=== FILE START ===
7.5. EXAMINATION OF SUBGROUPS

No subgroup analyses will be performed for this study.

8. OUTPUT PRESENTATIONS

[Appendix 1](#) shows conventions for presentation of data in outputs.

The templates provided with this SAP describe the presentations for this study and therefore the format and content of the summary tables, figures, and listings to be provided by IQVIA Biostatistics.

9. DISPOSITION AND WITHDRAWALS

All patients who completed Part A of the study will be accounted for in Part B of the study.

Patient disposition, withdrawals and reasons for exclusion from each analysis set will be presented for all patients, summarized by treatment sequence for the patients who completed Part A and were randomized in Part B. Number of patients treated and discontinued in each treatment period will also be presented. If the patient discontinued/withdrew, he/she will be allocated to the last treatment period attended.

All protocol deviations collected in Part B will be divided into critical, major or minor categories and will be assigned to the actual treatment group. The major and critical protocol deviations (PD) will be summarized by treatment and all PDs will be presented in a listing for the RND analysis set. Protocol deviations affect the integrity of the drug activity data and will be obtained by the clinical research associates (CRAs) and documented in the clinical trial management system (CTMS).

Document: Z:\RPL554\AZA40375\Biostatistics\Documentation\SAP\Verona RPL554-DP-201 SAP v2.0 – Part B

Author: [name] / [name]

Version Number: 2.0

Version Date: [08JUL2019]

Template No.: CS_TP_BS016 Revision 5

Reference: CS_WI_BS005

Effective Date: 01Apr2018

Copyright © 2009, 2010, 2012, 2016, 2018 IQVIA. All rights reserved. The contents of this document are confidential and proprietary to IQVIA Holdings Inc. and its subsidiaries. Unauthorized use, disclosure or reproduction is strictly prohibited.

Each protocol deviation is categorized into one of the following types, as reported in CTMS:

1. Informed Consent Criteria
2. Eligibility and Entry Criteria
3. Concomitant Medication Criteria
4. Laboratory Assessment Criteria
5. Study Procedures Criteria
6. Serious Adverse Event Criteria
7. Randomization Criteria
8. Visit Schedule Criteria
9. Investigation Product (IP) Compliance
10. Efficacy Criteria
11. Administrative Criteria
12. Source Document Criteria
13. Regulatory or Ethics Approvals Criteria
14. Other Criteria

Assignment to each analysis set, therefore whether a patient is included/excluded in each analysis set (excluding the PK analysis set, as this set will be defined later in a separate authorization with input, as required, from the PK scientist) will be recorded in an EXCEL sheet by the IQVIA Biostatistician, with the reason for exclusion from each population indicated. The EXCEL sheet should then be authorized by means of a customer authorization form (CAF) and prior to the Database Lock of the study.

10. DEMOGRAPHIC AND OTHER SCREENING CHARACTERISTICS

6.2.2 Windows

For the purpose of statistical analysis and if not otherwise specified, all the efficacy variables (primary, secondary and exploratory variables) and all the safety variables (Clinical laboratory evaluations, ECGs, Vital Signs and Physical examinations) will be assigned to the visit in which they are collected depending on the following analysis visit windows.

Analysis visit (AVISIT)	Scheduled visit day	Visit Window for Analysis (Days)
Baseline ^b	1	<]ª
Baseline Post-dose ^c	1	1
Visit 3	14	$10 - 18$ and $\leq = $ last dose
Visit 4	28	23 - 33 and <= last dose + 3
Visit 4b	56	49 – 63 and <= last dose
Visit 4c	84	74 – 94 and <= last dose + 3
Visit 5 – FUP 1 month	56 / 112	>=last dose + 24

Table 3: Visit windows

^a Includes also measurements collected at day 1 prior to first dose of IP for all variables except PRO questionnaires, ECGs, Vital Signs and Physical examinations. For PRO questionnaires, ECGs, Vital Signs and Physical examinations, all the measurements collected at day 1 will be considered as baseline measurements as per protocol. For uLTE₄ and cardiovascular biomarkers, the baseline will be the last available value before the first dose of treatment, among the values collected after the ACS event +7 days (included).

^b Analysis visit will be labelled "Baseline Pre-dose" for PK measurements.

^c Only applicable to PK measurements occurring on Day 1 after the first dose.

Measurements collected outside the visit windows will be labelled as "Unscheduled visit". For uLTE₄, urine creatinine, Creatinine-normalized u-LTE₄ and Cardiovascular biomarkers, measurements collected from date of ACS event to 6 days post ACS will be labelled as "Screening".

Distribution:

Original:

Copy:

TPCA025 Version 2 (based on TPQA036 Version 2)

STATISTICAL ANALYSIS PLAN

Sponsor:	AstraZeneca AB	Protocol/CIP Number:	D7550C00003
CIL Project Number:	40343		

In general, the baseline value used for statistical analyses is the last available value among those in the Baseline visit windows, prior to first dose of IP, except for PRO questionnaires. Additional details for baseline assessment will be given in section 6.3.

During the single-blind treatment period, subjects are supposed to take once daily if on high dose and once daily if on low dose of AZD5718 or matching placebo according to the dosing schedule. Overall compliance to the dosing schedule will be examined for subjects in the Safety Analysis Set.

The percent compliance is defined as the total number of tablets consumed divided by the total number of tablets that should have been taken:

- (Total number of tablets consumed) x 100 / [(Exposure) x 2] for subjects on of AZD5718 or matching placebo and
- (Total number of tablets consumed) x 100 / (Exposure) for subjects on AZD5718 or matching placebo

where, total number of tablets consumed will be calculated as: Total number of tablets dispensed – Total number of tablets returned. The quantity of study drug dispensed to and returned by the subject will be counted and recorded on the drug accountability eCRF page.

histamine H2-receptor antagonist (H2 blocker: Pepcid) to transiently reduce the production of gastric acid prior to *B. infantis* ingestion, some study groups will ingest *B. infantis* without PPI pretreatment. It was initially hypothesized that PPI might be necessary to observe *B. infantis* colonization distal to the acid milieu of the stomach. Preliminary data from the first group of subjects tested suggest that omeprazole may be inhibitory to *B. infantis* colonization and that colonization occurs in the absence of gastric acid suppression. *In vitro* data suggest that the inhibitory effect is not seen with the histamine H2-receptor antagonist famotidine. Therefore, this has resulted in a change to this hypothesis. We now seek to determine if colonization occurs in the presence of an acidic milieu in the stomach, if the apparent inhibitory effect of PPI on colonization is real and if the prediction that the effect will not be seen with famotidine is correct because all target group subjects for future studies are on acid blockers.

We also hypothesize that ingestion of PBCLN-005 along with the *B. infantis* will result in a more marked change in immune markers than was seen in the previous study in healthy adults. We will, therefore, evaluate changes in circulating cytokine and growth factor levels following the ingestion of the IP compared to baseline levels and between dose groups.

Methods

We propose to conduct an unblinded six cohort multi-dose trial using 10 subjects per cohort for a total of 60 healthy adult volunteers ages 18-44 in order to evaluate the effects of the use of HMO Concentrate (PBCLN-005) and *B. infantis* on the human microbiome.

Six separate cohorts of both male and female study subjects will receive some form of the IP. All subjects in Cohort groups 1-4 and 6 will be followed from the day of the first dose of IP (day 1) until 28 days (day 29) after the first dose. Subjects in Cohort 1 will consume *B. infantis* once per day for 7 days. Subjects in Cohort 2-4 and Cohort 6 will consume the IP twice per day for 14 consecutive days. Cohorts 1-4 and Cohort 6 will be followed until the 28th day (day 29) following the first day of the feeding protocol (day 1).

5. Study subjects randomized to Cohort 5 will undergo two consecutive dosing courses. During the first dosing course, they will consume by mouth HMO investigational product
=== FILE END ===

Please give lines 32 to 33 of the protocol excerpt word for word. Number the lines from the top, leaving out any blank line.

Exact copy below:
14. Other Criteria

Assignment to each analysis set, therefore whether a patient is included/excluded in each analysis set (excluding the PK analysis set, as this set will be defined later in a separate authorization with input, as required, from the PK scientist) will be recorded in an EXCEL sheet by the IQVIA Biostatistician, with the reason for exclusion from each population indicated. The EXCEL sheet should then be authorized by means of a customer authorization form (CAF) and prior to the Database Lock of the study.